How do we know there is a God?


#1

How do we know there is a God? I know that ancient civilizations believed in some form of God, Gods, Goddesses, or Gods and Goddesses but how can we prove there is a God. I am a practicing catholic and believe in God even if there is no answer for this question. I would just like to know how you could prove that there is a god. Thanks.

K.O.T.I.
Hatheract


How do you know about God's existence and providence?
#2

[quote=Hatheract]How do we know there is a God? I know that ancient civilizations believed in some form of God, Gods, Goddesses, or Gods and Goddesses but how can we prove there is a God. I am a practicing catholic and believe in God even if there is no answer for this question. I would just like to know how you could prove that there is a god. Thanks.

K.O.T.I.
Hatheract
[/quote]

Define “God”.


#3

[quote=Ahimsa]Define “God”.
[/quote]

From chapter 3 of Exodus

“But,” said Moses to God, "when I go to the Israelites and say to them, ‘The God of your fathers has sent me to you,’ if they ask me, ‘What is his name?’ what am I to tell them?"
14
6 God replied, “I am who am.” Then he added, “This is what you shall tell the Israelites: I AM sent me to you.”

“God” is the name we give to reality. Do you believe that reality is real. Do you believe that existence exists?

The questions seem rather absurd.

A more relevant question is this:

Can we have a personal relationship with reality?

The Christian answer is YES!

Jesus teaches us to come to know reality the way an only and most beloved son knows his own father. It takes practice, focus, and determination. But that is our goal - to know Reality the way Jesus did.

peace

-Jim


#4

Wow, there are a number of ways, different things work with different people:

  1. Tradition - their parents tell their kids about God and Christianity. The kids believe their parents. This tradition continues
  2. Observe! Look at the world around you. Think about this - we can’t produce a photograph, a PICTURE, as beautiful as what exists in real life. How did nature and our world get here?
  3. Read something like Thomas Aquinas Summa of the Summa - he has the logical explanations of why their must be a God. Good if you are into or want to think philosophically.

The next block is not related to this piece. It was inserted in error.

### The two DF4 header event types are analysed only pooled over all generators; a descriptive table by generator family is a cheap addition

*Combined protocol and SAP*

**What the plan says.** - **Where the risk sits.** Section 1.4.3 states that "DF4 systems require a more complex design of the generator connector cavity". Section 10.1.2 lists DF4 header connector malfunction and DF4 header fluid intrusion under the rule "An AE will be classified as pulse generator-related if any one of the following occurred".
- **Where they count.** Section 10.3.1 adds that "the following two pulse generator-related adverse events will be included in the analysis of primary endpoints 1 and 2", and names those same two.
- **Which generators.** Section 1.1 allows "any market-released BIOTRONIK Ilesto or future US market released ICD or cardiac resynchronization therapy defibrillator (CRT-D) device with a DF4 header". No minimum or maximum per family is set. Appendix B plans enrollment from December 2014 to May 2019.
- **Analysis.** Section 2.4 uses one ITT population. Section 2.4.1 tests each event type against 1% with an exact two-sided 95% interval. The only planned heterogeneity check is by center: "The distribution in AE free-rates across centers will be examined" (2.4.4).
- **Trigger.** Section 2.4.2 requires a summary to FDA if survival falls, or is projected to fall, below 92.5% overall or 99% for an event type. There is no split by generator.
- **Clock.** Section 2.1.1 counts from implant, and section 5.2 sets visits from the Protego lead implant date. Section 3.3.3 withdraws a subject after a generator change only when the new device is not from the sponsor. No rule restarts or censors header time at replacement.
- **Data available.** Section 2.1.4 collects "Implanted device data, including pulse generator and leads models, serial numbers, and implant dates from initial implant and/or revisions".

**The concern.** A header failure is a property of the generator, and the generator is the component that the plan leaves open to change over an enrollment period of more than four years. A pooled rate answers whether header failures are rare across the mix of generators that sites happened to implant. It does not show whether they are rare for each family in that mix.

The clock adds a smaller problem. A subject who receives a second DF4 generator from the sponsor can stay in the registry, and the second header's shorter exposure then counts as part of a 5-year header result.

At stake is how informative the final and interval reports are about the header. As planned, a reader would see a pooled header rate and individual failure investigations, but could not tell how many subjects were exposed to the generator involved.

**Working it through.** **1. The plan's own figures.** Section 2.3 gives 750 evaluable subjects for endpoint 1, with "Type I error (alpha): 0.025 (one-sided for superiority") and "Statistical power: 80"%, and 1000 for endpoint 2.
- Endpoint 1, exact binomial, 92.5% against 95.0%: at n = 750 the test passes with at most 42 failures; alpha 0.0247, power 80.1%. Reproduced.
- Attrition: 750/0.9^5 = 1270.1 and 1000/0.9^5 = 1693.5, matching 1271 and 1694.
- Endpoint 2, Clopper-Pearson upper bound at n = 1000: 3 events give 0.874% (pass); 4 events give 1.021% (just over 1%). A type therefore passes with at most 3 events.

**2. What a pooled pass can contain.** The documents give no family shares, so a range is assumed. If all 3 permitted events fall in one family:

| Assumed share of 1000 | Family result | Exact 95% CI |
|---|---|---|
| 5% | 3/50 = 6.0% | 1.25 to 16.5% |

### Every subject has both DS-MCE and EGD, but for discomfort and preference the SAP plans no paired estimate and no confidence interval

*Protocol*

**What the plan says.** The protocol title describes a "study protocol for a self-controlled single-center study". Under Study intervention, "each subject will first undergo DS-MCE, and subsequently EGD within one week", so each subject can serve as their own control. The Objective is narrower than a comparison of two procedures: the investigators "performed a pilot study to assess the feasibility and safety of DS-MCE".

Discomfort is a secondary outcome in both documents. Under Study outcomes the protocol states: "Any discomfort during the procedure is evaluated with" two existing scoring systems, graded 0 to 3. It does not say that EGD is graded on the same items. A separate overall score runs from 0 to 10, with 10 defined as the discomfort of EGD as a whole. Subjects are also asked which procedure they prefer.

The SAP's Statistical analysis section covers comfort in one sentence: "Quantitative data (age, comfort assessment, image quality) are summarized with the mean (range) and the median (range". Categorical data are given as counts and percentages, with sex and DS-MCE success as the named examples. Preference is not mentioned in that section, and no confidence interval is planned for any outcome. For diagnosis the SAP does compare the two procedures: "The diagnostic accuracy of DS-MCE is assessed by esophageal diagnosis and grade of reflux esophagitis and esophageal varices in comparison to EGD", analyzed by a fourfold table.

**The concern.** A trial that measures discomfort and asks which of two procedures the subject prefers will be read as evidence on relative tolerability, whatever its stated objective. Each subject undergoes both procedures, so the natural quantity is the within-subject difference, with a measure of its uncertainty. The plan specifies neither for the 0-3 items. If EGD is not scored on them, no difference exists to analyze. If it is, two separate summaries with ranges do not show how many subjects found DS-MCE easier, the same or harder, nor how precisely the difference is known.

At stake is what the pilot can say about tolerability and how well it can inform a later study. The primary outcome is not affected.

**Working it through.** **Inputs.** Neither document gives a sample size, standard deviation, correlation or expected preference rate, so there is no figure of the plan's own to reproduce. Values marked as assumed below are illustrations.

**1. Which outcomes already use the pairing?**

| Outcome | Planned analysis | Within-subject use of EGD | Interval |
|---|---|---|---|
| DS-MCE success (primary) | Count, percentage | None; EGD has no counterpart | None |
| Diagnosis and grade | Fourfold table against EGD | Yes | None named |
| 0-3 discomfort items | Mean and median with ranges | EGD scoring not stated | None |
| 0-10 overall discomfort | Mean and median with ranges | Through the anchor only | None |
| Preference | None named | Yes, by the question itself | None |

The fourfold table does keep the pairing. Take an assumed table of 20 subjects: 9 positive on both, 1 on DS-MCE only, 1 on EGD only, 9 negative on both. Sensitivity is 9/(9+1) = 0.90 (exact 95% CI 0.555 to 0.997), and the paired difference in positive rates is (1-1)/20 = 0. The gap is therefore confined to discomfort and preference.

4. Do the homework to figure out why so many people believe the Bible is real and the truth, then read it.
  5. I have also read that some people believe that the belief in God is intrinsic in all people, it’s inside you if you reflect and let it out - it’s like the human spirit contains this truth already.

Probably other ideas, this was the list I could think of…


#5

This is an email conversation I had with a friend:

Me:

I hope you don’t mind this note. I’m not trying to start a jihad or anything. But I was thinking about what you said before lunch about it being irrational or unscientific to believe in the existence of God. All I can tell you (as one rocket scientist to another) is if I thought it was irrational, I wouldn’t have anything to do with it. I can’t prove it by showing you God in concrete substance. But I think the circumstantial evidence is all around us. You’re the lawyer here, but having served as a juror, it has been explained to me that circumstantial evidence is sufficient to prove a case in a court of law (contrary to conventional Hollywood myth). One piece of evidence that I personally find to be compelling is the existence of biological systems. But first, consider much less complex engineering systems. You could pick any example, but take a typical traffic light. It has a sensing system in the lanes leading up to it to let it “know” when traffic is approaching from one direction and when it is clear in another direction. It’s control system relies on this sensing system to change the color of the light. This is an example of a very simple system. Now if you concluded upon seeing such a system in operation that it got there all by itself (i.e., no intelligence is responsible for it), you’d be laughed at. And rightfully so, because that would be irrational. It has an intelligent purpose, and its components have an intelligent pupose, therefore there must be an intelligence behind it. Biological systems are much more complex than anything we engineers have had a hand in. Look at the human body with it’s sensory systems, it’s immune system, it’s respiratory system, it’s circulatory system, it’s neurological system, it’s genetic code, etc. All these subsystems serve an intelligent and necessary purpose to the proper functioning of the body. If a simple system like a traffic light is circumstantial evidence of an intelligent designer, how can the body or any other complex biological system be anything less? It’s irrational to assume that inanimate matter can arrange itself into a biological system. It’s also unscientific to assume this could happen because there is no scientific data that I’m aware of that demonstrates it.

[size=2]My friend:[/size]